When the surgeon returned to the property the next morning the baby was in a critical position and died soon afterwards. He carried out a post mortem and found effusion of blood on the brain and some bone fractures on the skull, saying they had been caused by an act of force. An inquest was held at Old Swan police station before the coroner Mr Heyes on 22nd February, where Turner, Harper, Boland and Pritchard recalled the events of three days earlier. A verdict of wilful murder by Mary Kennedy was returned. She remained under the guard of a constable at the Lowndes' residence, being too ill to be removed to gaol.

On 1st, April Kennedy appeared at the South Lancashire assizes where her counsel could do little more than asking for mercy. In summing up the judge said if the injuries were a result of the baby being dropped during childbirth then Kennedy should be acquitted. If they were due to willful kicks or punches then it was murder, but if negligence or careless throwing off the suitcase was the reason then manslaughter was more appropriate. As so often happened in those days, with juries wary of putting women in the position of facing the death penalty, they returned a manslaughter verdict.

The judge told Kennedy that she was very fortunate the baby had been alive when the suitcase was opened, as if he had died then she would have been found guilty of murder. He then sentenced her to transportation for ten years, causing her to faint in the dock. In May 1852 Kennedy arrived at Tasmania along with 221 other convicts on board the Sir Robert Tipping.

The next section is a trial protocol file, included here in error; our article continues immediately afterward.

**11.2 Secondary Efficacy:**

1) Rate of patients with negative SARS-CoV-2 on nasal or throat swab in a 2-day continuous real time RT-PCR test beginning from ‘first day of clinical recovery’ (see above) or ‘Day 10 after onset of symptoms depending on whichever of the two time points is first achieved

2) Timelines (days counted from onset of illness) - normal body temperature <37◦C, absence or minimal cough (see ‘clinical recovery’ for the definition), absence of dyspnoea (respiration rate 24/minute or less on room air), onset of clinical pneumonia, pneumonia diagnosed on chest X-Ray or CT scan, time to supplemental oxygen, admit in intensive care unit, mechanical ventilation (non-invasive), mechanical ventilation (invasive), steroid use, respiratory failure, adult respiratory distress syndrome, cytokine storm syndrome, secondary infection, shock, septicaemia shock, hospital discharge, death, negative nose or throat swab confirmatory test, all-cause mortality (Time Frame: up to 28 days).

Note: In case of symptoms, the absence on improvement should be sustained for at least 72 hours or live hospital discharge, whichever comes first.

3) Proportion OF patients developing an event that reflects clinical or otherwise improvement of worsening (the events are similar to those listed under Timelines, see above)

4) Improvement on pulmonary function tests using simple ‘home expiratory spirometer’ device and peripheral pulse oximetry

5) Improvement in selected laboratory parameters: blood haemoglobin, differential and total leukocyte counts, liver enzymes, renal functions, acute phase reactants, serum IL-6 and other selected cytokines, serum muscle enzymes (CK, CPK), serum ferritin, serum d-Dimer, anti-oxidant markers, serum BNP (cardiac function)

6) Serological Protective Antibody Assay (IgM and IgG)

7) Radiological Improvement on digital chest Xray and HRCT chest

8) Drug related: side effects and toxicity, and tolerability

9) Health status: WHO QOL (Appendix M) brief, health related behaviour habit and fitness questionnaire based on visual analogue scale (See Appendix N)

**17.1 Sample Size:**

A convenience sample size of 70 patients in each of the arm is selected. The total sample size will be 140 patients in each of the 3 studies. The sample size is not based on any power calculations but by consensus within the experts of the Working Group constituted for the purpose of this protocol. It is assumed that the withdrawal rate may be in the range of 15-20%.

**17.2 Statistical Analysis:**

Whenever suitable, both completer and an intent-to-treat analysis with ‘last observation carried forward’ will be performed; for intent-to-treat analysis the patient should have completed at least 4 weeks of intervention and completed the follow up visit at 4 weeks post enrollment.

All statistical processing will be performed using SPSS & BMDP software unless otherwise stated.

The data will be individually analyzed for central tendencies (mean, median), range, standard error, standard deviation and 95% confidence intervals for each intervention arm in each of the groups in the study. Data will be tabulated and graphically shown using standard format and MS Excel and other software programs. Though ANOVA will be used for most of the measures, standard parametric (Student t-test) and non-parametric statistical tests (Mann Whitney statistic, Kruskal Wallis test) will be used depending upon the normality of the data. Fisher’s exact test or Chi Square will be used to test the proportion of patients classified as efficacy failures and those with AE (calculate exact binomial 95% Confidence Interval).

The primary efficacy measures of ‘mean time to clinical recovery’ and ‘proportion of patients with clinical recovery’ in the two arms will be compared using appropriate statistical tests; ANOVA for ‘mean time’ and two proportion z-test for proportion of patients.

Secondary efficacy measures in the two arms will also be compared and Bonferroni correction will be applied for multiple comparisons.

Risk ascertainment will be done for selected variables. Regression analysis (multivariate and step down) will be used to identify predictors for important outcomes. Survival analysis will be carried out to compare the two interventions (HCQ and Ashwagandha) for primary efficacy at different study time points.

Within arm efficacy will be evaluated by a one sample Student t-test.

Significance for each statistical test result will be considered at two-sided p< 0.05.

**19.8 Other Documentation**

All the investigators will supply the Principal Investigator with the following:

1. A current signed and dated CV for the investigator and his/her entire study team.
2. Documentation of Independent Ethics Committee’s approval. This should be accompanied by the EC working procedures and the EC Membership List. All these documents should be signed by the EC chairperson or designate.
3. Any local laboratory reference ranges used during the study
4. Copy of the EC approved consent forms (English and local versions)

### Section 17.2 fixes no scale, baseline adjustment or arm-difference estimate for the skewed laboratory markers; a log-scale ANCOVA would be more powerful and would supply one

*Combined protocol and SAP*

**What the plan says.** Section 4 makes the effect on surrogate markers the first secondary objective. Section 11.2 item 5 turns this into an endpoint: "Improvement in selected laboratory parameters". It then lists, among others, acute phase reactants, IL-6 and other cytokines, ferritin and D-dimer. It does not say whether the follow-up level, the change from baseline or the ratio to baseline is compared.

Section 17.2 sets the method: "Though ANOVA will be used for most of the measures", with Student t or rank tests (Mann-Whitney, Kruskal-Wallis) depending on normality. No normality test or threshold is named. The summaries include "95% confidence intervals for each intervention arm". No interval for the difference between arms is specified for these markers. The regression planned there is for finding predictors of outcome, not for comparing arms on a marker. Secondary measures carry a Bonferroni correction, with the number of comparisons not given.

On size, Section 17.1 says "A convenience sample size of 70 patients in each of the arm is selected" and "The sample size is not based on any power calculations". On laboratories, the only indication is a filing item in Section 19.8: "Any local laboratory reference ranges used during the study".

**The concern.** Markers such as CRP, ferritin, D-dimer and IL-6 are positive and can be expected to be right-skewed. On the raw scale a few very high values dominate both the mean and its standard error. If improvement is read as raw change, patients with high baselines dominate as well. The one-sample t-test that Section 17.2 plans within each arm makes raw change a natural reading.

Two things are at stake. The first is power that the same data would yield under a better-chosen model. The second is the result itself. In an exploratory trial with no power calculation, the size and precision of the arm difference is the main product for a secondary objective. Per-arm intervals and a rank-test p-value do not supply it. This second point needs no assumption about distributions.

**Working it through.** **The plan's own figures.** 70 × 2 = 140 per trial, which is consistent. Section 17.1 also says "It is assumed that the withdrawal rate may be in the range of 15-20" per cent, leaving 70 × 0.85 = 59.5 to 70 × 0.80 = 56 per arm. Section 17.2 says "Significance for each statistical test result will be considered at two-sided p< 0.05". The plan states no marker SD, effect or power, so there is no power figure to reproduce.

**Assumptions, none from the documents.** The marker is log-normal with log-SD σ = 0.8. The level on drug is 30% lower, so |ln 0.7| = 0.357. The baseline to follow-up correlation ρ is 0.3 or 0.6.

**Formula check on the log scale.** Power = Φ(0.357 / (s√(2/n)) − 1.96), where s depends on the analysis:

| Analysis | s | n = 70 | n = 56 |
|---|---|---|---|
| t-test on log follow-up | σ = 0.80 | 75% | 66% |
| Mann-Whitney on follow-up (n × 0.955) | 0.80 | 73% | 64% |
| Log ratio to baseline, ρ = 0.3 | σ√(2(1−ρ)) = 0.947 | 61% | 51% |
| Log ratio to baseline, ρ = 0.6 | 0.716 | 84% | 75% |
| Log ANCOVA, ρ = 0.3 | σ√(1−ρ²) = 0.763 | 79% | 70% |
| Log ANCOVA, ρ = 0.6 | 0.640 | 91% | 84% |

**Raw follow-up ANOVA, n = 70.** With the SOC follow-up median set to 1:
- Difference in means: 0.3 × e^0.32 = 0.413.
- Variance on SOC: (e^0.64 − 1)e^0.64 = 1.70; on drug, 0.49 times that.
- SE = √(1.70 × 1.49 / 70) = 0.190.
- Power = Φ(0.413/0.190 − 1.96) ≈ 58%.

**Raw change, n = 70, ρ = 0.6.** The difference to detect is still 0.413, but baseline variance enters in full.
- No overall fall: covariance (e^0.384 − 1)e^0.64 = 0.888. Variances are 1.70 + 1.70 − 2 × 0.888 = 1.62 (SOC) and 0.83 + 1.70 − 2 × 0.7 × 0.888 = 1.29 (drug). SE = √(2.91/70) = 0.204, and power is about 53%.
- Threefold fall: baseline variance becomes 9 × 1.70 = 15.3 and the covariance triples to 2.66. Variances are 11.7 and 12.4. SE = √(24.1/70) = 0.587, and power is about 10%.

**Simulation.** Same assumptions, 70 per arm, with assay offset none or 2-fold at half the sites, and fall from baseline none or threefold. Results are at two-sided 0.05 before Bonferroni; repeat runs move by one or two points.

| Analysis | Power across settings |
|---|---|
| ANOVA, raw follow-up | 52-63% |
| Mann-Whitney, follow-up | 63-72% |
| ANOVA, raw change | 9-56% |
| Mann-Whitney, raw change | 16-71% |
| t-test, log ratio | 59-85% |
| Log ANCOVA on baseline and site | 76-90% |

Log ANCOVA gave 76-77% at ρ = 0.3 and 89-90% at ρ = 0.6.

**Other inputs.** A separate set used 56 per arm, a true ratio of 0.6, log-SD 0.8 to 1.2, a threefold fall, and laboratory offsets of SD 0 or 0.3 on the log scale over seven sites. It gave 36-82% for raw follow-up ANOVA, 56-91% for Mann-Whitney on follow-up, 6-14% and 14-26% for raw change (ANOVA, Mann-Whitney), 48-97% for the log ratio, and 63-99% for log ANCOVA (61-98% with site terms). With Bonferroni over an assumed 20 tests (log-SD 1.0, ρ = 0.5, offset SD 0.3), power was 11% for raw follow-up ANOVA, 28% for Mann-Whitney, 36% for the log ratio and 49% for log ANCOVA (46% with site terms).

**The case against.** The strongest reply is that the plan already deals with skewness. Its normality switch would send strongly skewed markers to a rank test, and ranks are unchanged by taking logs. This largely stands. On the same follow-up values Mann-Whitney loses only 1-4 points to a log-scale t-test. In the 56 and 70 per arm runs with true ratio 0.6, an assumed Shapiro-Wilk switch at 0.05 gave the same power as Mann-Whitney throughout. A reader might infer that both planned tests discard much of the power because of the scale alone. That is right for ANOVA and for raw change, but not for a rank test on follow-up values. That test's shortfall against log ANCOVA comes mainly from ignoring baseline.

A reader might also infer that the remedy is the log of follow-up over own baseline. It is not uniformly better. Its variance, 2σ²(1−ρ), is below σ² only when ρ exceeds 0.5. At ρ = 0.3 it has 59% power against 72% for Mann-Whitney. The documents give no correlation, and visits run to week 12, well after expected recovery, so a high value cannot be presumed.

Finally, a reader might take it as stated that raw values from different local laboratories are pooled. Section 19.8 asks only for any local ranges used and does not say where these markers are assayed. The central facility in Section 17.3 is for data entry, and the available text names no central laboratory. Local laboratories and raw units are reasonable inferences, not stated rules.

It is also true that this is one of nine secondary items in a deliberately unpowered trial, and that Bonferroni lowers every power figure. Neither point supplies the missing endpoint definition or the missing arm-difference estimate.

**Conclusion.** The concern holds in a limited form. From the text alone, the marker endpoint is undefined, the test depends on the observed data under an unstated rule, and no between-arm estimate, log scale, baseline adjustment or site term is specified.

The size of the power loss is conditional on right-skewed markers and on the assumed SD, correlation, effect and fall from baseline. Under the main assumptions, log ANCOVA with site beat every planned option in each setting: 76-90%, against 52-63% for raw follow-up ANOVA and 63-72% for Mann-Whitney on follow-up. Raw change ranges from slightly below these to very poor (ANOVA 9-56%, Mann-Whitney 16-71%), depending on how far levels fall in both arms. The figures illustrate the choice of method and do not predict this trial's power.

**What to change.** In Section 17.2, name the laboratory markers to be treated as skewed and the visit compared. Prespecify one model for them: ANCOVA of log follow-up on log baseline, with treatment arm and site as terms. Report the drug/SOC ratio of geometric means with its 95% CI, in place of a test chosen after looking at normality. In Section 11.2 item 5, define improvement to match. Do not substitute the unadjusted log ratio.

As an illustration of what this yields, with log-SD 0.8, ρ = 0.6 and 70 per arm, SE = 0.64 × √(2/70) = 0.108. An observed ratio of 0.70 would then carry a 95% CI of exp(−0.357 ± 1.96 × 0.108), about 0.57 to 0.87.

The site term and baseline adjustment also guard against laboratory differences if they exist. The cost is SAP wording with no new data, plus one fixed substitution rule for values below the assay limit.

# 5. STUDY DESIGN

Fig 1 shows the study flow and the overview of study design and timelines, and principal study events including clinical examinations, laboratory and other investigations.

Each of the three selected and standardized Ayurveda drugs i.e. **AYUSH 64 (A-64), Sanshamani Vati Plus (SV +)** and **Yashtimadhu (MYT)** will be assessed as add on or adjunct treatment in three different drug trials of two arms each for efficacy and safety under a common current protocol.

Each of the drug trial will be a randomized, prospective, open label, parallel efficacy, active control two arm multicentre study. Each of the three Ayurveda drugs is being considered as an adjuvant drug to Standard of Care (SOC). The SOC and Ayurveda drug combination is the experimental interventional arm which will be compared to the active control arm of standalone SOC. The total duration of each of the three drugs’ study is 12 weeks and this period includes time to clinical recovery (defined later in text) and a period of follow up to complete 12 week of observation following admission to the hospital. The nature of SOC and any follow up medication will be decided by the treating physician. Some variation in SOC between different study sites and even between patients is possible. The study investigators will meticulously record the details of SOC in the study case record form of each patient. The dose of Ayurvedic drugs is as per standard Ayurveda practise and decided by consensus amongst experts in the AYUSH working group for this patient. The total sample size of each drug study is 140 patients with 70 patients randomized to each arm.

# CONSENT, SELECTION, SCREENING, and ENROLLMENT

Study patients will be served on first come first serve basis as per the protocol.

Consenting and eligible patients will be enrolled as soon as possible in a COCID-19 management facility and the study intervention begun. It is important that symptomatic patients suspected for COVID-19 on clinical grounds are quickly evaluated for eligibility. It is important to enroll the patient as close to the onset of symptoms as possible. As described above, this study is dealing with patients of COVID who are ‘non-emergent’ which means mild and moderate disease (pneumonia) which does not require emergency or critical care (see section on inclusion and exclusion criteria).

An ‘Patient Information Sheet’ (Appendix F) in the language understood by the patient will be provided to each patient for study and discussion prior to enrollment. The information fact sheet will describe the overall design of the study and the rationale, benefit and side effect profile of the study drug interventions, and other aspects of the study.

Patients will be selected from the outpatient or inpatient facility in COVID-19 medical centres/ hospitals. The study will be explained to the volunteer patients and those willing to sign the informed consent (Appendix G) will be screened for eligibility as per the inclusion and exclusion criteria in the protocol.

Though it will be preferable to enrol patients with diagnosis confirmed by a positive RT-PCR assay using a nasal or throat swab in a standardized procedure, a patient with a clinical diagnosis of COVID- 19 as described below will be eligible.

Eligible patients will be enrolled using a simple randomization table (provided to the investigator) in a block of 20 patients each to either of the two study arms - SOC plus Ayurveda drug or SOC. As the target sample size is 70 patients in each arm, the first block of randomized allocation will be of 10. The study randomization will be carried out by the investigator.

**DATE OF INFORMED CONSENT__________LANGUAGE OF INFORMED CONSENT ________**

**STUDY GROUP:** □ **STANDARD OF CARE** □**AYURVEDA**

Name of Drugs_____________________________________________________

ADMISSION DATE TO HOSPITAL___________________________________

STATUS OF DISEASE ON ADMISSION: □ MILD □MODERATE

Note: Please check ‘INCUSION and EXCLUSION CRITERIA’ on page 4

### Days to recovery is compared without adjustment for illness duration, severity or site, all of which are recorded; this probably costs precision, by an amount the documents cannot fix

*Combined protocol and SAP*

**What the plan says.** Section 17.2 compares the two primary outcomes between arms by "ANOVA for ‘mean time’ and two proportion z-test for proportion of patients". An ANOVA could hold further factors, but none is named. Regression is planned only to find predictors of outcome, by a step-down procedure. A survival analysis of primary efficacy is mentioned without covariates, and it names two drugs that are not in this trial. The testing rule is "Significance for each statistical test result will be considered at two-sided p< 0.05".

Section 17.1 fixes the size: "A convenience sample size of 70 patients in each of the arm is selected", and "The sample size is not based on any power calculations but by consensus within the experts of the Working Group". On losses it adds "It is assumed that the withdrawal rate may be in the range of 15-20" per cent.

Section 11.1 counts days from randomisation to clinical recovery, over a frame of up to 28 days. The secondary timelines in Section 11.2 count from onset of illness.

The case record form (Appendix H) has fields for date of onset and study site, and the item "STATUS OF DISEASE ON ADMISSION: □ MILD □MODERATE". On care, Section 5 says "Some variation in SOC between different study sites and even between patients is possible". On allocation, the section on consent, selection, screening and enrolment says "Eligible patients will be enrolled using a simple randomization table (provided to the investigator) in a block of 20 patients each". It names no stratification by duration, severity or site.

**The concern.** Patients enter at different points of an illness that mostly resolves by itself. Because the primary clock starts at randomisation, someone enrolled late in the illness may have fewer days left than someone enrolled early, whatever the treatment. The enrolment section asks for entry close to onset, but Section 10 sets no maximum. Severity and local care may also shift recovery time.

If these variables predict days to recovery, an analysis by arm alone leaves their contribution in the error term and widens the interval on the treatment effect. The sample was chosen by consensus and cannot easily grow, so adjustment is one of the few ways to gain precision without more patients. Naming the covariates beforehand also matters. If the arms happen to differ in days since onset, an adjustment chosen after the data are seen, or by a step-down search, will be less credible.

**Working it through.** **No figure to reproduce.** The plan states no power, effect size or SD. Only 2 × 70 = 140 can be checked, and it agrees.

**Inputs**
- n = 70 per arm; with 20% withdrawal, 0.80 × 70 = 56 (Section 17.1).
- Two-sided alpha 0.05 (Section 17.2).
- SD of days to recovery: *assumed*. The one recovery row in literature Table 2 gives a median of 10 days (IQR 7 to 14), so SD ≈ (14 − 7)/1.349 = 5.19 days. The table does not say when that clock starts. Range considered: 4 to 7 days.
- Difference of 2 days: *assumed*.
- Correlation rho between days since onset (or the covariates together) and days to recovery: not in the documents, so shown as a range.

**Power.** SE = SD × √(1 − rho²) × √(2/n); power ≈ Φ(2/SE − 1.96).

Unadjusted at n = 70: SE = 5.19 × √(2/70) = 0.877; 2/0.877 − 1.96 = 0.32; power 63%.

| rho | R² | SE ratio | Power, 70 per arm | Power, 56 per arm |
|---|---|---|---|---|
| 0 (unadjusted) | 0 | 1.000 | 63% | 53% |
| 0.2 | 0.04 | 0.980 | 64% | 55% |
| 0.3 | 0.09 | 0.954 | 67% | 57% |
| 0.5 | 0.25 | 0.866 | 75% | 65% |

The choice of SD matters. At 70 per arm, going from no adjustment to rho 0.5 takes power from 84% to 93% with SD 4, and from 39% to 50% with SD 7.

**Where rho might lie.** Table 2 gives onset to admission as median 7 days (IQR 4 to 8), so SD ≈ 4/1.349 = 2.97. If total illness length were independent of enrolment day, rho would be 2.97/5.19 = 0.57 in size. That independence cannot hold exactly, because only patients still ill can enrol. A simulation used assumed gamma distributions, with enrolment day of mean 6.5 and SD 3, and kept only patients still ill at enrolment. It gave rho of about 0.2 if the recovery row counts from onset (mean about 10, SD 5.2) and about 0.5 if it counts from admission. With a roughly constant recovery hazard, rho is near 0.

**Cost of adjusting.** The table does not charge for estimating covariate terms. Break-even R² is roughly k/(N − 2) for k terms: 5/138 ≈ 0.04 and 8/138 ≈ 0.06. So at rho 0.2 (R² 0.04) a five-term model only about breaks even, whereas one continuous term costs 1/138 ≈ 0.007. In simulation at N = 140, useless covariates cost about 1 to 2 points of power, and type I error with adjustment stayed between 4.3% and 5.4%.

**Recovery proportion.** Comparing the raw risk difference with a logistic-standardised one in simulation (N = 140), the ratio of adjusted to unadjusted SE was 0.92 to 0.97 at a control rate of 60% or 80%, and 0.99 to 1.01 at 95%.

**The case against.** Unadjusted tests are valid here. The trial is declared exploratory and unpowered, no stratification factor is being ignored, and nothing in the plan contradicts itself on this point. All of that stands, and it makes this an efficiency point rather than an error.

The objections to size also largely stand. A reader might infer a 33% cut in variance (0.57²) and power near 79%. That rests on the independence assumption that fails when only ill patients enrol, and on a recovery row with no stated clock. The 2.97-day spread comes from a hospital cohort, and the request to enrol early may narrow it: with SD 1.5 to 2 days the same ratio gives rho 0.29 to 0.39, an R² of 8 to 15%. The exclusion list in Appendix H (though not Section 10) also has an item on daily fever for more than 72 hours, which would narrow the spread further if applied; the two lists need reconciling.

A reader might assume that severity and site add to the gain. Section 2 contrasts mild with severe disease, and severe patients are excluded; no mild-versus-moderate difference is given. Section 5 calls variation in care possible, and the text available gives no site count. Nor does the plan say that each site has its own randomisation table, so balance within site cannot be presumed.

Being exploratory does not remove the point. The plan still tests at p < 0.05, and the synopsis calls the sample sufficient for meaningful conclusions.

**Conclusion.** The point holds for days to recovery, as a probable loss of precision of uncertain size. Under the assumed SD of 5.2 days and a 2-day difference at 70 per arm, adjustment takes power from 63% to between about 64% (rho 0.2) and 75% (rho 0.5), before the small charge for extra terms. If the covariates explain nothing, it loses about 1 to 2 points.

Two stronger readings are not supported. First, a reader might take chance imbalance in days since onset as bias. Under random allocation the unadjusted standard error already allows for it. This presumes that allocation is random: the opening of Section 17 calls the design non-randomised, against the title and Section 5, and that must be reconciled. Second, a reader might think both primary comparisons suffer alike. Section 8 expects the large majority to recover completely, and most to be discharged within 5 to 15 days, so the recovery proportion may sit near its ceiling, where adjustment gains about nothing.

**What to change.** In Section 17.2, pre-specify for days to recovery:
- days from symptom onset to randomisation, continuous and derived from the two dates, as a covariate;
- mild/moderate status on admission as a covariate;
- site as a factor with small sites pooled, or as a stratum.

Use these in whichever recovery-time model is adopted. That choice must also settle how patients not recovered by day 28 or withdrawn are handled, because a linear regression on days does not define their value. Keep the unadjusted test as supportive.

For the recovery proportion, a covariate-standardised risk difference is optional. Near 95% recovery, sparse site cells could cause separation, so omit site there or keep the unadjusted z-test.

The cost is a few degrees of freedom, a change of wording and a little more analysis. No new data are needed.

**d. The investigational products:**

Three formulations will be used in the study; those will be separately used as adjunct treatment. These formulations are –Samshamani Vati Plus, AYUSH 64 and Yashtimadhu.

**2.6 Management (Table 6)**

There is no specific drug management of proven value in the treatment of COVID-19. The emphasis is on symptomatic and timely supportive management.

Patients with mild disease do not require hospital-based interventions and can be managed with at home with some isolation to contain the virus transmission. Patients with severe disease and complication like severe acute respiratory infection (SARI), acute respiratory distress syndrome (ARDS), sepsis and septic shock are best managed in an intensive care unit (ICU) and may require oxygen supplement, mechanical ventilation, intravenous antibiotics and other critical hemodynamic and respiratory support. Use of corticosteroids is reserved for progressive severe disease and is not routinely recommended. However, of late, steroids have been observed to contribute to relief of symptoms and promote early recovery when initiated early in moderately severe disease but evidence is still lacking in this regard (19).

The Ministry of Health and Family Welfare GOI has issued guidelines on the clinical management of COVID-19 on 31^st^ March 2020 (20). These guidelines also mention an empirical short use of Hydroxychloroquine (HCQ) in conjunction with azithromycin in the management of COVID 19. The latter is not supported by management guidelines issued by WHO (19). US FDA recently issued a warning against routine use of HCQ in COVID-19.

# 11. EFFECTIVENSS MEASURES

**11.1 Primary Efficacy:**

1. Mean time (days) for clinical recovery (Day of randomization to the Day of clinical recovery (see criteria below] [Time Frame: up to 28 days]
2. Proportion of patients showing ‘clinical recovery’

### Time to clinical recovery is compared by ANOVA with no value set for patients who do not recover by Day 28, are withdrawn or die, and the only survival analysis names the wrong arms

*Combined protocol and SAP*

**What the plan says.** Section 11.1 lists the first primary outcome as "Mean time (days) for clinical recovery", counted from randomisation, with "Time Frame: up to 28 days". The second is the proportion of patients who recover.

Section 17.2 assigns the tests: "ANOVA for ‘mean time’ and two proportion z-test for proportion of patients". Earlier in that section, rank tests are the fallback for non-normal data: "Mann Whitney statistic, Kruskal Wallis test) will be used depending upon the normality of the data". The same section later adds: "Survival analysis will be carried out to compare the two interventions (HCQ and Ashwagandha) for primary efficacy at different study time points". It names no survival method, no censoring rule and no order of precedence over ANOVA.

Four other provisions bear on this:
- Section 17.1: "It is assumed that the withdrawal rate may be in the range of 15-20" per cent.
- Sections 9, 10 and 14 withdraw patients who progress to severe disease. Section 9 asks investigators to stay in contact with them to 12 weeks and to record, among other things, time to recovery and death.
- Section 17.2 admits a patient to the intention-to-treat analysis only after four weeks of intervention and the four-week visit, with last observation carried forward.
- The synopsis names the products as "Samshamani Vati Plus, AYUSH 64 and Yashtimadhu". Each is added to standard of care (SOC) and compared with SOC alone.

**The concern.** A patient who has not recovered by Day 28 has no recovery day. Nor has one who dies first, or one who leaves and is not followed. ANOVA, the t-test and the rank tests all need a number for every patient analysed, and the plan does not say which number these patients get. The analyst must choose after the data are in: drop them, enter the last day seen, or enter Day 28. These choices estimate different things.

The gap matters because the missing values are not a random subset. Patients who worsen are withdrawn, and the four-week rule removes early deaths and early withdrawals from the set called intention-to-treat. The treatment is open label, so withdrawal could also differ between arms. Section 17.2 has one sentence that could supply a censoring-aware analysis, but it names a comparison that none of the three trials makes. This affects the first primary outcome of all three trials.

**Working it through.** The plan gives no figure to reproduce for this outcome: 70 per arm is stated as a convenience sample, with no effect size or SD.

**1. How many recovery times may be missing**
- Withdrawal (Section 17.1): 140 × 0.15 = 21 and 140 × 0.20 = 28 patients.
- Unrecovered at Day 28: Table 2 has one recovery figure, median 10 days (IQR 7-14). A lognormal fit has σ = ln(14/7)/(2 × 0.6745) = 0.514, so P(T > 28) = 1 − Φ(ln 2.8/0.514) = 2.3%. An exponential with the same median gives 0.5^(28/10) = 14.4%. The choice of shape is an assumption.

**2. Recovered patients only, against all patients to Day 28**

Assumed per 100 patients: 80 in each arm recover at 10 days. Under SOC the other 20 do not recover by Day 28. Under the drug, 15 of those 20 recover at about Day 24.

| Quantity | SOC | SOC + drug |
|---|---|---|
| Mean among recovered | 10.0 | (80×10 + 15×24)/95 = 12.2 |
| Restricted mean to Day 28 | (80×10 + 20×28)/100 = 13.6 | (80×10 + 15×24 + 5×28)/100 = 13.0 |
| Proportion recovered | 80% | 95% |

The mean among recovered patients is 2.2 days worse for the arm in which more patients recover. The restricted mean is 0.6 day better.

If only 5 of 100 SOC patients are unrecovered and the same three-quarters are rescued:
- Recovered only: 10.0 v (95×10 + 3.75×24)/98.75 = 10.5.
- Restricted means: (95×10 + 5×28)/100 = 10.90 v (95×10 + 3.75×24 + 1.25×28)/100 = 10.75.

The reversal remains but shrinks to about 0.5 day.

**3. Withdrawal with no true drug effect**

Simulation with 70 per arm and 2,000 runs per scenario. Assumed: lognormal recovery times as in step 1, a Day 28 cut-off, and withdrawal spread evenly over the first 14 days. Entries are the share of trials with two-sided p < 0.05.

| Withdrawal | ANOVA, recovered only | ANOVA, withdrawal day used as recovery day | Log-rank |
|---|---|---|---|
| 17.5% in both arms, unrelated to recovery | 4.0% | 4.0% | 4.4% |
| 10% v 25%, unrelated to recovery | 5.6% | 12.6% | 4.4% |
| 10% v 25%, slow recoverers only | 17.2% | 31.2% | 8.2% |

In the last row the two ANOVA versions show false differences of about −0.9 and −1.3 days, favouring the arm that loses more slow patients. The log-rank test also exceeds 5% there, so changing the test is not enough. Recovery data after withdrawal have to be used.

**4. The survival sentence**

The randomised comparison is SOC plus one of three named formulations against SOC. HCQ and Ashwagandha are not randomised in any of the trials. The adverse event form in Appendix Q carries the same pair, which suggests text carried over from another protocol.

Cheers Joe.
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Re: Murder - Crimes - History - Bootle and North Liverpool

Postby filsgreen » Fri Jun 10, 2016 7:46 am

A very sad story indeed. There was a good chance that the baby's head hit the floor on birth and the mother tried to conceal it. Terrible times,where women who became pregnant had to hide it, for fear of losing their job and in this case, their home. It's very easy to judge, but how desperate must this woman have been to do the things she did? I wonder what became of her after she arrived in Tasmania?
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Re: Murder - Crimes - History - Bootle and North Liverpool

Postby lynne99 » Fri Jun 10, 2016 6:08 pm

I don't suppose they had heard of post natal depression either. So sad.
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Re: Murder - Crimes - History - Bootle and North Liverpool

Postby Shelagh » Fri Jun 10, 2016 10:49 pm

Two more interesting cases Joe..and both resulting in transportation to Tasmania..
Patrick Brogan getting life..while the callous baby murderer Mary Kennedy got ten years..
Would imagine by 1862..Kennedy would have had a chance to make a life for herself in Australia!
So many convicts sent out to Australia in the 1800s..sailing conditions must have been horrific, probably a punishment in itself!!
Thanks Joe for all our murders :shock:
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Re: Murder - Crimes - History - Bootle and North Liverpool

Postby fatboyjoe90 » Sat Jun 11, 2016 10:33 pm

Thanks for your comments Phil, Lynne, and last but not least, Shelagh they are much appreciated. :wink:
Cheers Joe.